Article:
/Mississippi is getting devices to every child That’s just the first step

Mississippi is getting devices to every child That’s just the first step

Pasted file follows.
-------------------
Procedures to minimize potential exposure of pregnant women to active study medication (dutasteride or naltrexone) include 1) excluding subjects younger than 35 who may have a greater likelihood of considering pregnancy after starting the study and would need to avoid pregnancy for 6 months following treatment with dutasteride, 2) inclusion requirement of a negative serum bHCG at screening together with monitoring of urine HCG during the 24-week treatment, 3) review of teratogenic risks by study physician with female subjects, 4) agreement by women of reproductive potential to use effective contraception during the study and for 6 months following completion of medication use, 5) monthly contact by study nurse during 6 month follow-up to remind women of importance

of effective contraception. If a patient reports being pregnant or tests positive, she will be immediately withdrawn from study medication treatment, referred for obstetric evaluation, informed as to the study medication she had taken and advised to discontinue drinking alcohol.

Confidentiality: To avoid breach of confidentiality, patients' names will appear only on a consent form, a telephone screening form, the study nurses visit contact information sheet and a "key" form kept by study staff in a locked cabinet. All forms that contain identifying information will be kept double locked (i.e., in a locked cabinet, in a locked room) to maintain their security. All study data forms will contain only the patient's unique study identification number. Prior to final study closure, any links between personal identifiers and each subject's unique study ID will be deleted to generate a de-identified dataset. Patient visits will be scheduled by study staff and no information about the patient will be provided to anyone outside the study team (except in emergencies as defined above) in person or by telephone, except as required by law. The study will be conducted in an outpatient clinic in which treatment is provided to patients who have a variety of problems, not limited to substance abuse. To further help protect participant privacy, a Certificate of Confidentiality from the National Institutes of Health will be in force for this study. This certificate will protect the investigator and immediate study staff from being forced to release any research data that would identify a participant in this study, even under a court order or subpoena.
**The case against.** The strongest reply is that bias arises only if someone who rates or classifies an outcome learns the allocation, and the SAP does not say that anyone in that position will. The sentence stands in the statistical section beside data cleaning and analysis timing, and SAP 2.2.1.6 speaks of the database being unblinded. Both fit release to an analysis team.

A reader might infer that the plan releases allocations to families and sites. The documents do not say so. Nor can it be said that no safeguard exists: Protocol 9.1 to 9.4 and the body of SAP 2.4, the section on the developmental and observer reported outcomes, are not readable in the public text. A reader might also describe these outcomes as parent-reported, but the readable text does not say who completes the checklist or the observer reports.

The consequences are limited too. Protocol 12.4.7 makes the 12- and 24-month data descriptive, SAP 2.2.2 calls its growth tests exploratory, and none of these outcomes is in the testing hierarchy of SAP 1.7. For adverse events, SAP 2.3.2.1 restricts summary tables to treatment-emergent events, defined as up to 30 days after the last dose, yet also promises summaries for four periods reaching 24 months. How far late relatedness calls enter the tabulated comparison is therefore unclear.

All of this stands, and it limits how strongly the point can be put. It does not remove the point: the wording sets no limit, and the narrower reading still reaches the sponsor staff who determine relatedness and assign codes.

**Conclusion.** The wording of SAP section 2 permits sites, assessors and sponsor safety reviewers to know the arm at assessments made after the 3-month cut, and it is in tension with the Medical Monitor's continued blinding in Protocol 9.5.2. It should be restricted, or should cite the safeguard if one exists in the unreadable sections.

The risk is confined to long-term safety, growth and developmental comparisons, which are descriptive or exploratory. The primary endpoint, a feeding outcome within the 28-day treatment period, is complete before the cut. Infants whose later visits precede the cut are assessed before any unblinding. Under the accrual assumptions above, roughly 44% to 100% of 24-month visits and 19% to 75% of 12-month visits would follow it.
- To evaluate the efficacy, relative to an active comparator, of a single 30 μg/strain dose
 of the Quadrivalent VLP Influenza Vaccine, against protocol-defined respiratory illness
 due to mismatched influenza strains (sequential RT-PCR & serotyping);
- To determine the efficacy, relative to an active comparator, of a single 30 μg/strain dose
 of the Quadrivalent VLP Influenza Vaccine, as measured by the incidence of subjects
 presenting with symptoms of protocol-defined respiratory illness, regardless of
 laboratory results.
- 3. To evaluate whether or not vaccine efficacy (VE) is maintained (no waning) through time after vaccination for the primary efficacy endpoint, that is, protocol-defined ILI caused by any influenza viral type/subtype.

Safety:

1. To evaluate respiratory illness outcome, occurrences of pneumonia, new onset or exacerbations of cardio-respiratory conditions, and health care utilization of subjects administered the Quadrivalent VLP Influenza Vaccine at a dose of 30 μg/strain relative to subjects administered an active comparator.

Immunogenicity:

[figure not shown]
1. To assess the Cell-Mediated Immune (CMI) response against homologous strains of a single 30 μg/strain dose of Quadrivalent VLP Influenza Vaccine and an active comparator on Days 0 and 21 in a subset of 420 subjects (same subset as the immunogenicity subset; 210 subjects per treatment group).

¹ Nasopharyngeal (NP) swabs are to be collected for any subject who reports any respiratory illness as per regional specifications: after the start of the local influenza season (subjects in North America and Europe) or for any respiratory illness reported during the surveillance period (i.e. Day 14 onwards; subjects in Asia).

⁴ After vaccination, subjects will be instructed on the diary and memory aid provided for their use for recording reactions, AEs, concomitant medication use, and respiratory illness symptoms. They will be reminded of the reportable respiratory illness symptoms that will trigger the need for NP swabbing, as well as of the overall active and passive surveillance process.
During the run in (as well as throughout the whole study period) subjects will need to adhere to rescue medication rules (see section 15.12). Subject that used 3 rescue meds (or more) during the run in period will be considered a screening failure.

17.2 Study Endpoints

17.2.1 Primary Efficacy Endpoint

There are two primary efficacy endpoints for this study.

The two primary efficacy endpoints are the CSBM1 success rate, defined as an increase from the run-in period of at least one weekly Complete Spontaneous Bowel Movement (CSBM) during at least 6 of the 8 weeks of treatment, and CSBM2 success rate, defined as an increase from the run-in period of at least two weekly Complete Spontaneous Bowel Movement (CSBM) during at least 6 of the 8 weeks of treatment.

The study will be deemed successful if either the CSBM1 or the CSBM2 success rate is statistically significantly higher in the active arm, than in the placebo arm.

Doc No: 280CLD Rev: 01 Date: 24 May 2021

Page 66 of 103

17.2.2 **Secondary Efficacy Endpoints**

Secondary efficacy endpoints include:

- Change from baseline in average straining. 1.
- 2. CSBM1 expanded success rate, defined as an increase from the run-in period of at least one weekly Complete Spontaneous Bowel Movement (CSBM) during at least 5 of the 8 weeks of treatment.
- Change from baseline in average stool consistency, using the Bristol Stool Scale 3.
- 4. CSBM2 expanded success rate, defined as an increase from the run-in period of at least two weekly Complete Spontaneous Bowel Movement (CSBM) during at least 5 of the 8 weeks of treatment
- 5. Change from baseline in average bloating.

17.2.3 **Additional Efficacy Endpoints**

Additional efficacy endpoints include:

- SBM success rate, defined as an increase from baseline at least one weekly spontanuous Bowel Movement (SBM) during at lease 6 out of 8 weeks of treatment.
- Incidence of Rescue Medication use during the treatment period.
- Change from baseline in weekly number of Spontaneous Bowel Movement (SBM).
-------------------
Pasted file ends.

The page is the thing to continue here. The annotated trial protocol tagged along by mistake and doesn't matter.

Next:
Oct. 1, 2020 Nearly 400,000 MacBooks, Chromebooks, iPads and other devices are en route to students and teachers across Mississippi – a massive undertaking prompted by the state Legislature and implemented by the Mississippi Department of Education. A device is just one of the many obstacles that rural schools face. Students may not have internet access in some areas, such as those where there are frequent rainstorms. Carey Wright, the State Superintendent of Education, says that while it will be difficult to ensure students have access to the internet and that educators receive the training they require, the state has shown that it is capable of doing extraordinary things even in times of crisis. They were able to do so by securing devices for all Mississippi students and teachers – while distance learning technology was in high demand worldwide because of the pandemic. The Mississippi Legislature provided $200 million in July to assist schools with virtual learning, both before and after the pandemic. The $150 million allotted to schools will be used to purchase devices and technology, with the $50 million remaining for expanding broadband access in areas that have little or no internet. In an interview with Mississippi Today, Wright stated that “I have spoken to people all over the country and there is no one doing something as detailed, thorough, or as coherent as Mississippi’s.” Brent Engelman is the director of education data, information systems, at the Council of Chief State School Officers. This national organization is made up of heads of state education departments. Engelman stated that Mississippi is leading the charge in closing the digital divide, ensuring teachers and students have the tools they need to learn digitally. “Importantly Mississippi has focused not only on wireless access and devices but also funded the curriculum and professional education needed to support this use. The immediate challenge is to ensure that children in rural areas have access to the internet. The first semester of school is almost over, as teachers and students wait for their devices. It has never been clearer how the gap between those who have access to modern technology and those who don’t is growing. Yazoo County School district had enough devices to allow all 1,384 students to use them within a few weeks. This is a good scenario for a school that does not have “one-to one” technology, meaning that every student has a device. As with most districts, they still have to wait for their updated devices. They placed an order under the Equity in Distance Learning Act. The district continues to use the equipment it already has, although some of the equipment is old. Some teachers and students had to learn the new learning management system, applications and devices. This caused a delay. Andrea Edgecombe, an interventionist for elementary students at Bentonia Gibbs Elementary school in Yazoo County is Andrea Edgecombe. She has been teaching for six years and now she works with students in small groups who are academically struggling. She currently has 19 traditional and 14 virtual students. This year, the Yazoo County Schools District will be implementing a hybrid school model with all-virtual learning. There have been some positives about her experience with distance education, such as the ability to set her own hours so that she can concentrate on virtual learners during her mornings and the fact that she and her students have easy access to their devices. However, there are still many challenges. She said that there are many internet problems (on the part the students) and lots of difficulties with the younger children and the schedule. “They have a set time to hop on Zoom every day with me, and I generally have anywhere from five to ten no-shows a day depending upon the day.” Other issues include students being kicked of Zoom, excessive delays, and, for students who live in rural areas – a loss or internet service when it rains. Edgecombe also serves as technology liaison at her school. She said that although she is pleased with the new apps and the accompanying professional development, the device itself has not been trained. She said that some teachers aren’t as familiar with the Chromebooks of students and laptops, making it more difficult for them to answer parents’ questions. “In the same way, it would have been great if we could’ve launched some kind of virtual town hall for parents (as well)” Edgecombe said that while she is happy that everyone will receive new devices through the Equity in Distance Learning Act funds, there is concern that there will be a new learning curve once they get them. It’s scary that when these new computers are available, they might be different from what parents and children are used to. She said that then we will have to re-teach all. “I hope all our apps work the same way on the new devices,” she said. The district in Holmes County Consolidated Schools District is entirely virtual. After placing an order with other Coronavirus Aid, Relief and Economic Security Act (CARES) Act funds, all students received their devices in August. Teachers had also been provided new laptops during the previous school year. Although the district has made every effort to improve student access, including placing hot spots in school buses and apartments throughout the county for wireless access during the pandemic, there are still hurdles. Kristie Montgomery, Ravi Dutt, and other teachers at Holmes County Central High School agree that virtual learning has been challenging due to weather-related internet outages and attendance issues. Students have been seen logging in to classes from their cars, or even on their front porches using borrowed WiFi. They said that students who miss virtual classes usually return to class within a few days after their teacher has called the parent. One student logged into class from the backseat in a car while she was driving. I asked her why she was in the backseat of a car. She replied, “Mr. Dutt, my mother doesn’t want me alone at home, and there’s no one at home, so I asked her why she was sitting in a car. They came up with a system. The mother park her car under a tree and goes to work. The student then logs in from the backseat. Dutt said, “It was very touching for me to see how hard she works to log in to her classroom.” Montgomery, who is a mother to around 100 students and a colleague on maternity leaves, says that despite some hiccups in the beginning, she feels she’s getting into a groove. She said that although it was overwhelming at first, it has become almost like a routine. Wright, the state superintendent and other state officials said that as more devices arrive, the emphasis will shift to other areas that can help educators implement distance learning effectively. Wright claims that the combination of curriculum, professional development, and expanding connectivity are the keys to not only students staying on top during the COVID-19 epidemic but also improving the inequalities that existed before it. The state Legislature allocated $150 million in federal coronavirus relief funds to the effort in July. Administrators at the Mississippi Department of Education started an effort that would normally take one or more years. They completed it in six weeks. The department completed six weeks of needs assessments in every school district. They also developed minimum specifications for the technology. Many webinars were held with school directors and technology directors. Finally, they ordered a large number of devices from CDWG (a technology solutions provider company located in Illinois). Eric J. Shelton/Mississippi Today Report For America Schools were able choose from three types of devices: Windows laptops and Google Chromebooks, or Apple MacBooks or iPads. These devices are the first step in implementing the Equity in Distance Learning Act. It also includes components for professional development for teachers, curriculum, and teacher education. J.C. Lawton is the director of information systems for Columbus Municipal School District. He said that his district will use the funds to give devices to students from pre-kindergarten to eighth grade. High school students already have their own devices. Lawton stated that despite some minor hiccups (such as not being able research the device thoroughly before purchasing it), the purchase experience was positive. Lawton said, “I’m thrilled to be able put 2,700 devices into students’ hands.” Equity in Distance Learning Act set a deadline for all devices to be delivered by Nov. 20. Otherwise, school districts would not receive reimbursement. Officials at the state education division say that the devices are meeting the deadline. John Kraman, chief Information Officer of the Mississippi Department of Education told the State Board of Education last week that there was a global drought on Chromebooks and that 90% of their (Mississippi) order is on the ground in the United States. Wright is optimistic that there will be no delays in meeting the delivery deadline. This is partly due to Mississippi’s bulk purchasing power, which is ordering all devices from school districts in one place instead of each school district ordering individual products. Wright said that she has seen supply chains across the country break down and that CDWG was on top in Mississippi. Because of the size (of the order), that’s been a huge plus. If we had just given the money to districts, every district would have been its separate entity. “I’m glad that we did it the right way.” However, some school districts went it alone. Ken Barron is the superintendent of Yazoo County Schools District. Barron stated that “we weren’t going sit around and wait” to see the Legislature or MDE. His school district had 40% of its students choose the virtual option. Barron stated that his district held a reverse auction, which produced such a high price that he decided to replace all the devices in the district. Barron stated that they were expected to arrive in October as of late September. Stacey Graves is the chief financial officer for DeSoto County Schools District. She said that her district participated in Mississippi Connects and it worked well. She said, “What we’re getting is just unbeatable.” “I’m getting 27,770 units for just over $3.8million,” which is an average $137 per device. Graves appreciated the device’s specifications, which included insurance and cases. She said that the devices come with all you need, as well as special insurance in case a child drops them. “In the first weeks of distance learning, four students dropped their devices,” Graves said. However, Graves acknowledged that it was difficult to determine why certain students are not able to access the internet. Graves said that while we surveyed all students at registration, we didn’t know which students don’t have internet connectivity. “We are currently working to gather that information to determine how to best connect each student.” Phillip Burchfield was the executive director of Mississippi Association of School Superintendents. He oversaw the Clinton Public School district’s transition to a “one-to-one” school district, which means one device per student. Superintendents are concerned about the durability of the devices, he said. Burchfield stated that virtual learning takes time and teachers need to be able to use it properly. “So, by the time that we were making progress (on this front), our hardware and computers will be on their last legs. Superintendents are concerned about where the money will come from. Are those funds going to be handed to school districts already struggling with budgets? 80% of the cost of the devices were covered by the state education department, while districts were expected match 20%. Although the Legislature encouraged schools to use federal funds to pay 20%, some districts faced higher costs. Columbus Municipal is an example. The school district had to spend $467,738 more from its reserves in order to pay for its order. This is a significant expense for a district with just over 3,500 students. As the devices purchased through this program start arriving, both the state education department and districts are working together. West Point School District was the first to get its order. Tate County School District will receive its order on Friday. Wright said, “Now we must pivot to ensure that children are learning using these new devices,” noting that the department has already established a large team for coordinating statewide professional education for teachers. Wright also stated that the department and the school districts are working together to improve internet access, purchasing data plans and hot spots as well as working with providers. Wright and other educators shared a common theme throughout this pandemic: inequality in education is a significant issue in normal times but has been magnified by COVID-19. Wright stated that the equity issue was front and center when COVID came to an end. You either have internet or not. Either you have an internet connection or not. It shouldn’t be a privilege.”